Erivan Fortress (Armenian: Yerevani berdë; Persian: قلعه ایروان, Russian: E’rivanskaya krepost’ ) was a 16th-century fortress in Yerevan.
It was built between (1582–1583) during the Ottoman rule by Serdar Ferhat Pasha, on the left bank of the Hrazdan River, in the place of Ararat Wine Factory. The Fortress was considered to be a small town separate from the city. It was separated from the city with large and unwrought space.
It was destroyed by earthquakes in 1679 but, it was rebuilt by Safavids as the Safavid governor of Erivan, Zal Khan asked the Shah for help to rebuild Erivan, including the fortress and the Palace of the Sardars.
On 12 July 1679, the Safavid vice-regent of Azerbaijan (historic Azerbaijan, also known as Iranian Azerbaijan “Not the current one”), Mirza Ibrahim, visited Erivan. He was directed to recover the fortress, the seat of the governor of Erivan. Many villagers from Ganja, Agulis, and Dasht (Nakhchivan) were moved to Erivan to rebuild the fortress.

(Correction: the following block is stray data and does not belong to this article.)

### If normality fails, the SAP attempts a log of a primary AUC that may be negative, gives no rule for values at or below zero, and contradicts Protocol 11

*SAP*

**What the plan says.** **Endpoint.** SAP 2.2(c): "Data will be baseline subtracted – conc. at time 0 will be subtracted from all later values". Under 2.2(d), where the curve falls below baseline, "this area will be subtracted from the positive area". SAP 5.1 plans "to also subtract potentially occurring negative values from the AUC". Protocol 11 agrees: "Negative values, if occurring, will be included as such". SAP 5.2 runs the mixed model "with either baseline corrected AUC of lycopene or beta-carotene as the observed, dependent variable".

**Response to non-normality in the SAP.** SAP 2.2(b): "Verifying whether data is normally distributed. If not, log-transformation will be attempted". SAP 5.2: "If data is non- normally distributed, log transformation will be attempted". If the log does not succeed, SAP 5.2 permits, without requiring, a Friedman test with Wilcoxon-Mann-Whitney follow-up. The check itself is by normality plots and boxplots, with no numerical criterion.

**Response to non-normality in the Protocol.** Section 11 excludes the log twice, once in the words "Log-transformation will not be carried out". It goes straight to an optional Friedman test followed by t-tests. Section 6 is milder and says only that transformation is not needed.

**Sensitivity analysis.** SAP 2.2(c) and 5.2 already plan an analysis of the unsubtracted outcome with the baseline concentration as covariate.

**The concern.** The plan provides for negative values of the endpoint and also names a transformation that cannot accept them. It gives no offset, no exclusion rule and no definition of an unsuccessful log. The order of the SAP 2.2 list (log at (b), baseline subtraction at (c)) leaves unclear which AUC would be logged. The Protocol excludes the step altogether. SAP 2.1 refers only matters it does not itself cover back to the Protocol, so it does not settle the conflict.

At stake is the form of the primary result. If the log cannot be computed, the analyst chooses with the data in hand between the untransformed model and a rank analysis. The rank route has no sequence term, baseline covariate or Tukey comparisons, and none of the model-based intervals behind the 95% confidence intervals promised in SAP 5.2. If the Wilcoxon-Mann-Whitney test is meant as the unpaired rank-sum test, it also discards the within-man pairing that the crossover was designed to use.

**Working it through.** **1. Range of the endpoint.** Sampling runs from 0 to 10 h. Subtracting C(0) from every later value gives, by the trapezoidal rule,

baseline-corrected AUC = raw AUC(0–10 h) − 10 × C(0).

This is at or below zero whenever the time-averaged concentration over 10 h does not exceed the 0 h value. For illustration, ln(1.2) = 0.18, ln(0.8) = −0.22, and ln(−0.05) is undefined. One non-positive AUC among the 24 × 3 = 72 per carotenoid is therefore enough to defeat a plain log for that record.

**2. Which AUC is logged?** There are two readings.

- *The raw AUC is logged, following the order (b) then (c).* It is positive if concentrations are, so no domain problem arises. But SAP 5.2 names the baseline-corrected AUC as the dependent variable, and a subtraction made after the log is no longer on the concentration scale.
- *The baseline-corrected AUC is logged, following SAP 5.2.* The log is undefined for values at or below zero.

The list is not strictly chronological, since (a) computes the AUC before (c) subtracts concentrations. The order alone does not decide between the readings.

The reconstruction of the Erivan Fortress was not finished. It was continued and finished in the following years. In 1853, the fortress was ruined by another earthquake. In 1865 the territory of the fortress was purchased by Nerses Tairyants, a merchant of the first guild. Later in the 1880s, Tairyants built a brandy factory in the northern part of the fortress. The fortress was completely demolished in the 1930s during Soviet rule, although some parts of the defensive walls still remain.